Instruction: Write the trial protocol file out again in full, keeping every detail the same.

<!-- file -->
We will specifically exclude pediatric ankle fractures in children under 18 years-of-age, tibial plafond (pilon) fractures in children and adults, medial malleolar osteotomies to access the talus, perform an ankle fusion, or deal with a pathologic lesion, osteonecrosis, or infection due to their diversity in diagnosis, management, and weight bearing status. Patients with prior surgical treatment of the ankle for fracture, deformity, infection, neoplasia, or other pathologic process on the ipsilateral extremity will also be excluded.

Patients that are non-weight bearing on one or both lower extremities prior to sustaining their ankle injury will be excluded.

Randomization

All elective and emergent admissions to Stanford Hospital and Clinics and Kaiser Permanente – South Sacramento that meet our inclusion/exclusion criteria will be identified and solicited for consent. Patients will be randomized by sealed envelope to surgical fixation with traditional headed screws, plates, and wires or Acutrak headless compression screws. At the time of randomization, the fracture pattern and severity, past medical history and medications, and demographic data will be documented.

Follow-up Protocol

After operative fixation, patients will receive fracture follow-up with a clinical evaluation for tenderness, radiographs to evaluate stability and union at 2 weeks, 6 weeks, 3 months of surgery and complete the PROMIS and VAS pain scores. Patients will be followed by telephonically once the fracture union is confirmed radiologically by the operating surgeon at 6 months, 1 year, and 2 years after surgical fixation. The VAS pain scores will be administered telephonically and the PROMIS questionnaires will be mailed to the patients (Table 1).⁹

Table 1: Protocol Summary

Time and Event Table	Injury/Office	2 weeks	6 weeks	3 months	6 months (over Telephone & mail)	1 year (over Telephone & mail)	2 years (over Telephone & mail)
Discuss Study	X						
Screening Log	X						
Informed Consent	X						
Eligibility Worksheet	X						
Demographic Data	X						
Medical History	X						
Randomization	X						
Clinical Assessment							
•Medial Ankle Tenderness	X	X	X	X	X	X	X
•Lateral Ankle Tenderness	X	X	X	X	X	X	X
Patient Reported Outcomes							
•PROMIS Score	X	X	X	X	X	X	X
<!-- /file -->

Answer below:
We will specifically exclude pediatric ankle fractures in children under 18 years-of-age, tibial plafond (pilon) fractures in children and adults, medial malleolar osteotomies to access the talus, perform an ankle fusion, or deal with a pathologic lesion, osteonecrosis, or infection due to their diversity in diagnosis, management, and weight bearing status. Patients with prior surgical treatment of the ankle for fracture, deformity, infection, neoplasia, or other pathologic process on the ipsilateral extremity will also be excluded.

Patients that are non-weight bearing on one or both lower extremities prior to sustaining their ankle injury will be excluded.

Randomization

All elective and emergent admissions to Stanford Hospital and Clinics and Kaiser Permanente – South Sacramento that meet our inclusion/exclusion criteria will be identified and solicited for consent. Patients will be randomized by sealed envelope to surgical fixation with traditional headed screws, plates, and wires or Acutrak headless compression screws. At the time of randomization, the fracture pattern and severity, past medical history and medications, and demographic data will be documented.

Follow-up Protocol

After operative fixation, patients will receive fracture follow-up with a clinical evaluation for tenderness, radiographs to evaluate stability and union at 2 weeks, 6 weeks, 3 months of surgery and complete the PROMIS and VAS pain scores. Patients will be followed by telephonically once the fracture union is confirmed radiologically by the operating surgeon at 6 months, 1 year, and 2 years after surgical fixation. The VAS pain scores will be administered telephonically and the PROMIS questionnaires will be mailed to the patients (Table 1).⁹

Table 1: Protocol Summary

Time and Event Table	Injury/Office	2 weeks	6 weeks	3 months	6 months (over Telephone & mail)	1 year (over Telephone & mail)	2 years (over Telephone & mail)
Discuss Study	X						
Screening Log	X						
Informed Consent	X						
Eligibility Worksheet	X						
Demographic Data	X						
Medical History	X						
Randomization	X						
Clinical Assessment							
•Medial Ankle Tenderness	X	X	X	X	X	X	X
•Lateral Ankle Tenderness	X	X	X	X	X	X	X
Patient Reported Outcomes							
•PROMIS Score	X	X	X	X	X	X	X